Cervical Endoscopic Decompression
This minimally invasive, outpatient procedure is typically used to treat a herniated disc or spinal stenosis. Through the use of an endoscope, a small surgical tool which provides surgeons access to small cavities in the body, your surgeon is able to avoid unnecessary damage to surrounding muscles and bones. When patients experience severe arm or neck pain, numbness, or pressure, it may be caused by pinching or pressure on the nerves in the spine.
Your surgeon at South Florida Orthopaedics & Sports Medicine will begin by using nonsurgical options to alleviate neck and arm pain. If conservative treatments are unsuccessful, cervical endoscopic decompression surgery may be recommended.
A majority of patients experience a significant reduction in pain following an endoscopic decompression.
What is a Cervical Endoscopic Decompression?
Through a small incision in the back of the neck, your surgeon will insert small surgical tools, including a light and camera, to access the affected vertebrae. The nerve root will be repositioned to allow access to the herniated disc. The discs in the spine between vertebrae are composed of a tougher exterior and a jelly-like center to prevent the bones from rubbing. A herniated disc occurs when the soft center of the disc begins to expand, pushing through the tougher exterior and placing pressure on the nerve roots. Your surgeon will remove the protruding portions of the disc allowing the nerve root to return to its normal position. If the pressure is caused by spinal stenosis, the procedure will include shaving or removal of protruding bones in the spine.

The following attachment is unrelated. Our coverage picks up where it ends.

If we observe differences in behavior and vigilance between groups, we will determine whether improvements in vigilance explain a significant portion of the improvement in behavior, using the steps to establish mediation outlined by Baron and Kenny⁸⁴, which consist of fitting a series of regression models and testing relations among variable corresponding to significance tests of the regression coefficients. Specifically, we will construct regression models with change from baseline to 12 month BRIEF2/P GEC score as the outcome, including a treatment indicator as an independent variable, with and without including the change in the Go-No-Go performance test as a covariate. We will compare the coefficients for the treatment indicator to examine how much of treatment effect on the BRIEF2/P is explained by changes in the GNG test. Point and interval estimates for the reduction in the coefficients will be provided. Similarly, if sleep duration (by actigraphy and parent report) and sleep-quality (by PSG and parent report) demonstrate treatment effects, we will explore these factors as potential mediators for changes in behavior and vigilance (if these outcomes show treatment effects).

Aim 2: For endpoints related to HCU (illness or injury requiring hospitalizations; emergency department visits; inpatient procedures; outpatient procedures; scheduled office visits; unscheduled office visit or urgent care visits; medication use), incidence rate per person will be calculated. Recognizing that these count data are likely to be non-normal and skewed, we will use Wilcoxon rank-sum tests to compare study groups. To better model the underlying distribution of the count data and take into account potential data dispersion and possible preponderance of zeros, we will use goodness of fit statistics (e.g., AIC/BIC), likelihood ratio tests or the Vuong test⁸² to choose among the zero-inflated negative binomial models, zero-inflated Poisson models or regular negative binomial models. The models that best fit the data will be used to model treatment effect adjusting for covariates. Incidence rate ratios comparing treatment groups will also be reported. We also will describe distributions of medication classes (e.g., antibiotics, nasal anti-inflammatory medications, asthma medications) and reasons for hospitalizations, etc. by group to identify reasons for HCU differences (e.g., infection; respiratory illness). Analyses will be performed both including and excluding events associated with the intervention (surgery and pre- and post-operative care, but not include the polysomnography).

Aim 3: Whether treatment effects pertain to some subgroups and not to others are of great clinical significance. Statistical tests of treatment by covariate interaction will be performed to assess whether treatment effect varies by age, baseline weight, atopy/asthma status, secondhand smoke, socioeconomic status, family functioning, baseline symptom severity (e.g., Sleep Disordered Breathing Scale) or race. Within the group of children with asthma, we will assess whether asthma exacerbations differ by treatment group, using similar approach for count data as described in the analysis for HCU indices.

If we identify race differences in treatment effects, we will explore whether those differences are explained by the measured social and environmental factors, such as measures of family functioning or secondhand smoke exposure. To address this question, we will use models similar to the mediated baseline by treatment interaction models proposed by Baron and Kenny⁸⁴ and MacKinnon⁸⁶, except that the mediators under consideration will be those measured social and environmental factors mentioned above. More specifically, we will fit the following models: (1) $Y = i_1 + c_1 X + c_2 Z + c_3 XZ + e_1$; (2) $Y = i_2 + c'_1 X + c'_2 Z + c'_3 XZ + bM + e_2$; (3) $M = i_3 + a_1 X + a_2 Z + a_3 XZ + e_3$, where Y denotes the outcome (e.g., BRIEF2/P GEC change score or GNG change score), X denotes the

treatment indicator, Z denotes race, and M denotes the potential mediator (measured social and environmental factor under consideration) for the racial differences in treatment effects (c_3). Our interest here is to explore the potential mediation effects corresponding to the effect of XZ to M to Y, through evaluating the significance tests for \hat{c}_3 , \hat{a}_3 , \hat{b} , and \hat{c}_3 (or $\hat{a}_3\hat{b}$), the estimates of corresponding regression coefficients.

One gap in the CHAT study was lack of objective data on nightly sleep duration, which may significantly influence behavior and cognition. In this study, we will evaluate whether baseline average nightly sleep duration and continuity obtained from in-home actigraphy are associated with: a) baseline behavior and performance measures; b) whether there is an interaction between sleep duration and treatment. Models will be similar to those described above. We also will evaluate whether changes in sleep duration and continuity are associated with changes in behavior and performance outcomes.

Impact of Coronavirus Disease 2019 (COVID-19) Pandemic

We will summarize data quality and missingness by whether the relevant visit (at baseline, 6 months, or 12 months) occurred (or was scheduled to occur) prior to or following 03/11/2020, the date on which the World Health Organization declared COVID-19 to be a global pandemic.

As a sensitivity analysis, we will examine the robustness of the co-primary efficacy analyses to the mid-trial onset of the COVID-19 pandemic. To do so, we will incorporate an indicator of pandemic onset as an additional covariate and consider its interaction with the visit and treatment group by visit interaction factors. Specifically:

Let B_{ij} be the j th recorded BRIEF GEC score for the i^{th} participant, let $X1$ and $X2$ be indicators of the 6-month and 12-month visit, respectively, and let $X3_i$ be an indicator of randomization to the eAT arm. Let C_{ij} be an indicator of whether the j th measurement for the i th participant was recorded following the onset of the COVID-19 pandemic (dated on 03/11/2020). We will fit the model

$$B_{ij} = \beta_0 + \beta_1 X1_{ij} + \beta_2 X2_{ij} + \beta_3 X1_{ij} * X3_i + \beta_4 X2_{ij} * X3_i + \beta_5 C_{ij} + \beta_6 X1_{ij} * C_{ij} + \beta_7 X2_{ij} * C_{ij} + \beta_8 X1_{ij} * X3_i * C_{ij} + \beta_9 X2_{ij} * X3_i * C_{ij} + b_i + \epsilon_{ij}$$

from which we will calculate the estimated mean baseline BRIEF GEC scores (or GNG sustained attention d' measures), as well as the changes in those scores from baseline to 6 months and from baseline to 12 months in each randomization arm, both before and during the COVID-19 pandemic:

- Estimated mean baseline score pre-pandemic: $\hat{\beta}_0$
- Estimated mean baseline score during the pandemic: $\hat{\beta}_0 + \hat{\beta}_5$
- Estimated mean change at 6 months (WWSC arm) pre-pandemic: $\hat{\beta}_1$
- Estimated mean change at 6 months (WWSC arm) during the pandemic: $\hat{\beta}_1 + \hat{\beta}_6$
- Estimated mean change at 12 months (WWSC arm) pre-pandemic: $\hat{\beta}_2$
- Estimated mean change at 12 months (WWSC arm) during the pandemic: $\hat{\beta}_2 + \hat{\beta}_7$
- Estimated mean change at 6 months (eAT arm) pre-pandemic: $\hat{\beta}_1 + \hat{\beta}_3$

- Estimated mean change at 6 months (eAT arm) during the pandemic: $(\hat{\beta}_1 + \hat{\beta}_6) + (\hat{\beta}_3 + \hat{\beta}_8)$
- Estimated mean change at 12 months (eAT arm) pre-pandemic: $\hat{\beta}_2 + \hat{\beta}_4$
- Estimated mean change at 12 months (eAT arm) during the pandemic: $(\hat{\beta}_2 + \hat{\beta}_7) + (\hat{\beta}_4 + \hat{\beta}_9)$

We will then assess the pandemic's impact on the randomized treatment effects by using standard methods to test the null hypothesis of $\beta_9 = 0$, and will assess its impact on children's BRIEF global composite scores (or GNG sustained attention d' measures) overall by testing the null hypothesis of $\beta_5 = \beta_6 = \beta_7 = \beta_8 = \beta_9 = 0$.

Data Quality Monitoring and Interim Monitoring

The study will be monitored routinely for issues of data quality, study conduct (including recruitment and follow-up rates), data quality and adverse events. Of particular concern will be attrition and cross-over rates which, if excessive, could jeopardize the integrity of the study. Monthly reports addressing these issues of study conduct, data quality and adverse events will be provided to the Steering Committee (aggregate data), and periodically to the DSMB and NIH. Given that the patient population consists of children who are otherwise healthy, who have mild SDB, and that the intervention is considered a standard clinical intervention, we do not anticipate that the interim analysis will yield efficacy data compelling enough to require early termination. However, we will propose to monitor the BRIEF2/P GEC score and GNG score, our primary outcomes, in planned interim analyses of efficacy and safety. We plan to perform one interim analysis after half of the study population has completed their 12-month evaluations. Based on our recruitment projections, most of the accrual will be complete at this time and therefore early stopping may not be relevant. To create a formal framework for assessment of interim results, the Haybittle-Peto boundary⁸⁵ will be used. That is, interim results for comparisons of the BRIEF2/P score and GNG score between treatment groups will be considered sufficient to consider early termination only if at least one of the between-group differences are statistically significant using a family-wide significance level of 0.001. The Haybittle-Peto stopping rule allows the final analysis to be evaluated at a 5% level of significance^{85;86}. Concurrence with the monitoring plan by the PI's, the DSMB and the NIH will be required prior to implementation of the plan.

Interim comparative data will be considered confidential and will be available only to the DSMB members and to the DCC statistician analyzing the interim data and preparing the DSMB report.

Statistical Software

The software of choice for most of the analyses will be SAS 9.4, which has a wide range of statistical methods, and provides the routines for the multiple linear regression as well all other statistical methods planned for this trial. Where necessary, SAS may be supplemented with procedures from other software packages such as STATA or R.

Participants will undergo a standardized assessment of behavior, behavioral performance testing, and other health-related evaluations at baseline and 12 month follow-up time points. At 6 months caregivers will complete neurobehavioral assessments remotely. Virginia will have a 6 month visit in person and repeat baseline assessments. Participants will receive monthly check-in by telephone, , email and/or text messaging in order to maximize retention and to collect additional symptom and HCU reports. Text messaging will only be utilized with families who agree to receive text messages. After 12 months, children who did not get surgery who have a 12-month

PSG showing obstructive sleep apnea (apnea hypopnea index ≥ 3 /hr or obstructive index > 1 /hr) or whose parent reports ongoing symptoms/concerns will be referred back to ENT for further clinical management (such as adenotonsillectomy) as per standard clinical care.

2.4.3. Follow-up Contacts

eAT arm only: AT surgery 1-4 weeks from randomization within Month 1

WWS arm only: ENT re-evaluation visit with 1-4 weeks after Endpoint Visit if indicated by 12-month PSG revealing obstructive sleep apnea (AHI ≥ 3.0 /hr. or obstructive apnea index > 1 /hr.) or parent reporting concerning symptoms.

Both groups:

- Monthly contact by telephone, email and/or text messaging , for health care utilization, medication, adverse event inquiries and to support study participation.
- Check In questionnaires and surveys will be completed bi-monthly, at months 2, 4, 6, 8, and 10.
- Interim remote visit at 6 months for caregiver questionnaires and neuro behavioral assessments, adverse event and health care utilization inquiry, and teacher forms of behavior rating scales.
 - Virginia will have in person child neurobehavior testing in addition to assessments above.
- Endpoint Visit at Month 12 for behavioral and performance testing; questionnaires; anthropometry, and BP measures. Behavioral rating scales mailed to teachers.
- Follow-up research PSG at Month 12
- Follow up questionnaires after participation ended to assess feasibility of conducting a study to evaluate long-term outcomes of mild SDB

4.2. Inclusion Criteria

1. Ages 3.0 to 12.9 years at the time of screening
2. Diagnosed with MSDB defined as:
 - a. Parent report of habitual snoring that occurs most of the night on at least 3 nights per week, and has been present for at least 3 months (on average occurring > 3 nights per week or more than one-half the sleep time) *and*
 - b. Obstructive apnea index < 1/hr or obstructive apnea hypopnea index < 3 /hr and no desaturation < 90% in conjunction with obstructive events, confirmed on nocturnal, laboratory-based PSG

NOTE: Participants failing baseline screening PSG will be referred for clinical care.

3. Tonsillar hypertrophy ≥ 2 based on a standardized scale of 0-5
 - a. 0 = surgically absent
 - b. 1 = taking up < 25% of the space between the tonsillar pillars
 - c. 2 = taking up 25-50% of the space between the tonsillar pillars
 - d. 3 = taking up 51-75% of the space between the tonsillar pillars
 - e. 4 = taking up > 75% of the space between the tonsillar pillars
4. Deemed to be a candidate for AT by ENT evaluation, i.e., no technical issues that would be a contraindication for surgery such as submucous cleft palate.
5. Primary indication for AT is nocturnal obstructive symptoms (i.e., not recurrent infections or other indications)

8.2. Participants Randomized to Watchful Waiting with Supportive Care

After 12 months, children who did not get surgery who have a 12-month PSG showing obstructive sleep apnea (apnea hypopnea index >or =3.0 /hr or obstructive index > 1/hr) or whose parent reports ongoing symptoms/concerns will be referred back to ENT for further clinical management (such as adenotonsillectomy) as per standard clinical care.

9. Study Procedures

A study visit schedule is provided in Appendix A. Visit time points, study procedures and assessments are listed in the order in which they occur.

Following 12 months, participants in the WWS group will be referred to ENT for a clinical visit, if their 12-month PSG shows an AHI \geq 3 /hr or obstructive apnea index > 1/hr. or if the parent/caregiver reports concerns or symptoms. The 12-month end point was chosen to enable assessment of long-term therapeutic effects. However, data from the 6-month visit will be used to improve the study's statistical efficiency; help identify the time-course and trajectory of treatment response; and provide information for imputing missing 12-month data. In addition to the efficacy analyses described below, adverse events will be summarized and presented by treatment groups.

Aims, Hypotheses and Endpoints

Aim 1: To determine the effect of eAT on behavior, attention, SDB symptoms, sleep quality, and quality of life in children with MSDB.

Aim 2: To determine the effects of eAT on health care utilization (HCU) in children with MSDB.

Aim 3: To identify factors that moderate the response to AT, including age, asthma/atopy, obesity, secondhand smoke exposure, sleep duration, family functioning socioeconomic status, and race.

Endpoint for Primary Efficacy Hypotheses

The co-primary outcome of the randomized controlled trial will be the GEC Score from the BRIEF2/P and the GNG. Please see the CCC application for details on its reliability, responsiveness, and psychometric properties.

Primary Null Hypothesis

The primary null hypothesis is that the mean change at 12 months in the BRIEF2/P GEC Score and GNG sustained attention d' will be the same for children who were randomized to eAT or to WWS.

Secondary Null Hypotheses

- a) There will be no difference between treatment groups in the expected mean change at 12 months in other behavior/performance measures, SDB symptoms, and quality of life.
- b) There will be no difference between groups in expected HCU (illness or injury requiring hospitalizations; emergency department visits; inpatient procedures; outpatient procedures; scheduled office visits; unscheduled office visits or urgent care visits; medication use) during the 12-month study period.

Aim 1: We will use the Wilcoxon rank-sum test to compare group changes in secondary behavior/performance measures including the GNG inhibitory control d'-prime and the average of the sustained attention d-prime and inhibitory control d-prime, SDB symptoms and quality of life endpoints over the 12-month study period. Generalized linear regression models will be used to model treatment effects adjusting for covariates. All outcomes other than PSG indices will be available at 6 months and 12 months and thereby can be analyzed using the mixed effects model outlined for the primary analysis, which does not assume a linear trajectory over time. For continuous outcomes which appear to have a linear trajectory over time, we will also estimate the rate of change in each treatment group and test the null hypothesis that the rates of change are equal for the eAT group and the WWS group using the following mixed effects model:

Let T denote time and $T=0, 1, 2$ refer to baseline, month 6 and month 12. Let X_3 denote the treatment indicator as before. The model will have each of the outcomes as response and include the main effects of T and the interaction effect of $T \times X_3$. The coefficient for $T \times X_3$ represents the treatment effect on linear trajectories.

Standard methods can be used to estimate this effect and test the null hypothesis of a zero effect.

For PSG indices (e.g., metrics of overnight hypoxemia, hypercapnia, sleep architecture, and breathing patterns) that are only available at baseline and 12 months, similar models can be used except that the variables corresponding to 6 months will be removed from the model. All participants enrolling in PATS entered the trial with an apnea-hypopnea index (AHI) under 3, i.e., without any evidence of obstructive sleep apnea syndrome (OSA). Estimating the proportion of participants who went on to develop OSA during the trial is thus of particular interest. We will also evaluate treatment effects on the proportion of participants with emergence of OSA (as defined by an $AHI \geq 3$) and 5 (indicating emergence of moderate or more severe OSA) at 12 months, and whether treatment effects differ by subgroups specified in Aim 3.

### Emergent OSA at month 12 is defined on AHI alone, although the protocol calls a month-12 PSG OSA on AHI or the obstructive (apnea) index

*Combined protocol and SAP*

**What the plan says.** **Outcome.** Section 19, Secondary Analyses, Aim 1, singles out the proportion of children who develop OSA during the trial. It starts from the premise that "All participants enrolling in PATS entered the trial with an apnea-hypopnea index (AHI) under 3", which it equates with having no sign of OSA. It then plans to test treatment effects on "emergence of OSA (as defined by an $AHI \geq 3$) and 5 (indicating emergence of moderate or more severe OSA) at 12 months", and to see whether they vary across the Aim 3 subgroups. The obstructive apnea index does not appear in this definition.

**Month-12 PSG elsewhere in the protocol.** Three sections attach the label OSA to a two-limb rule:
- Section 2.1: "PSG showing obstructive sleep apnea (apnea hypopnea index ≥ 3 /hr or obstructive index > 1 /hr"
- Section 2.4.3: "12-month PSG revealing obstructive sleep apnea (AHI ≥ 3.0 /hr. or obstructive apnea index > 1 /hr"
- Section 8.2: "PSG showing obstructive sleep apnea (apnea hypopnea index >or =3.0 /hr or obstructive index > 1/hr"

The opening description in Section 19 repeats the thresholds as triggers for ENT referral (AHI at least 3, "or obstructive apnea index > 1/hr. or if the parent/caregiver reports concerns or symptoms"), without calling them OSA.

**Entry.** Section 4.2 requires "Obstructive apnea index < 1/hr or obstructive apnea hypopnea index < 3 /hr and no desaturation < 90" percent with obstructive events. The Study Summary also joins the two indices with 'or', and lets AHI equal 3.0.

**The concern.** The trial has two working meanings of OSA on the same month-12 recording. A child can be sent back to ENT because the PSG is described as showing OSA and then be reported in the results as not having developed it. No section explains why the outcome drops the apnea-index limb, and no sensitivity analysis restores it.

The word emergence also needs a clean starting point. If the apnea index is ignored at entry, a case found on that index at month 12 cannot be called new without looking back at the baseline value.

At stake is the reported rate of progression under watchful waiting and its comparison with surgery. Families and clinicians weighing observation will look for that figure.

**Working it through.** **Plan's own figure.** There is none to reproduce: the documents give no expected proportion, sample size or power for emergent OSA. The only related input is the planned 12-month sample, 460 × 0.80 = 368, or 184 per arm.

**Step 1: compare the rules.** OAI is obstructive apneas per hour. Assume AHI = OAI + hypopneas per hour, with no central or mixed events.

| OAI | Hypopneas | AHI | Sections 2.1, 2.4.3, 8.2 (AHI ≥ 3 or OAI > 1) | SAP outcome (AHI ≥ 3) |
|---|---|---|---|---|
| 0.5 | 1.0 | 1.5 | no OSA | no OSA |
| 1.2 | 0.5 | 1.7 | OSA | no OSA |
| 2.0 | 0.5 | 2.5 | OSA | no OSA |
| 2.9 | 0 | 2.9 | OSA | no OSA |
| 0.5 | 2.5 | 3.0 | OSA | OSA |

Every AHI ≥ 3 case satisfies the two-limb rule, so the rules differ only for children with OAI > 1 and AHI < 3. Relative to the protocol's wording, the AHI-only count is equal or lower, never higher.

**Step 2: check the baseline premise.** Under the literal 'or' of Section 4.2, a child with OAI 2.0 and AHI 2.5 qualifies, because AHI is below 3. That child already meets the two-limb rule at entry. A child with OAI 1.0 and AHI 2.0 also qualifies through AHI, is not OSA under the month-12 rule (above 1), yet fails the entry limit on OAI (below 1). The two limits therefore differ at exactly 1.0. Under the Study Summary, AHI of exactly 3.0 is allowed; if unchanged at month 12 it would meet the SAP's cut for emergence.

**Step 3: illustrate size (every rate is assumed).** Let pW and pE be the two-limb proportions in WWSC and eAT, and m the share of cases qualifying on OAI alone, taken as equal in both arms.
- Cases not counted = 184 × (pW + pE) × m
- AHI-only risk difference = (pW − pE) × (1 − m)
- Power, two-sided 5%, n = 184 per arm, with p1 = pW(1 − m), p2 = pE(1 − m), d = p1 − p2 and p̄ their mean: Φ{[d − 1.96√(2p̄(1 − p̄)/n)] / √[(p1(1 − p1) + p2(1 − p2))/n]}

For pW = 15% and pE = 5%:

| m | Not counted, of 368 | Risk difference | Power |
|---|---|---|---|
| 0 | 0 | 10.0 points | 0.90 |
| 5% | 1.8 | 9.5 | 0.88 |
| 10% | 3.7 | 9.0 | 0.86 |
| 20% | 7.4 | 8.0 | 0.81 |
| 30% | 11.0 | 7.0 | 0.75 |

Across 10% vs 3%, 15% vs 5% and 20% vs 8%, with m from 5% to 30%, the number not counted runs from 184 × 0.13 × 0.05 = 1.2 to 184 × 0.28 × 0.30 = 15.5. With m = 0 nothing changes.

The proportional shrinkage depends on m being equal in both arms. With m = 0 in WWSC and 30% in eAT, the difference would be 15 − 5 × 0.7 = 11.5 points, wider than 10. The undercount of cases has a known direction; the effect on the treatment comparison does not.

Result and Recovery
With the use of small surgical tools to access the spine, your surgeon is able to avoid damaging or impact surrounding muscles or bones allowing patients to return home once surgery is complete. A majority of patients experience immediate relief from pain and pressure in the neck and arms. In some cases, your surgeon may recommend physical therapy to improve neck range of motion.
Most patients are able to return to their normal activities one week following surgery and will make a full recovery within three to six weeks.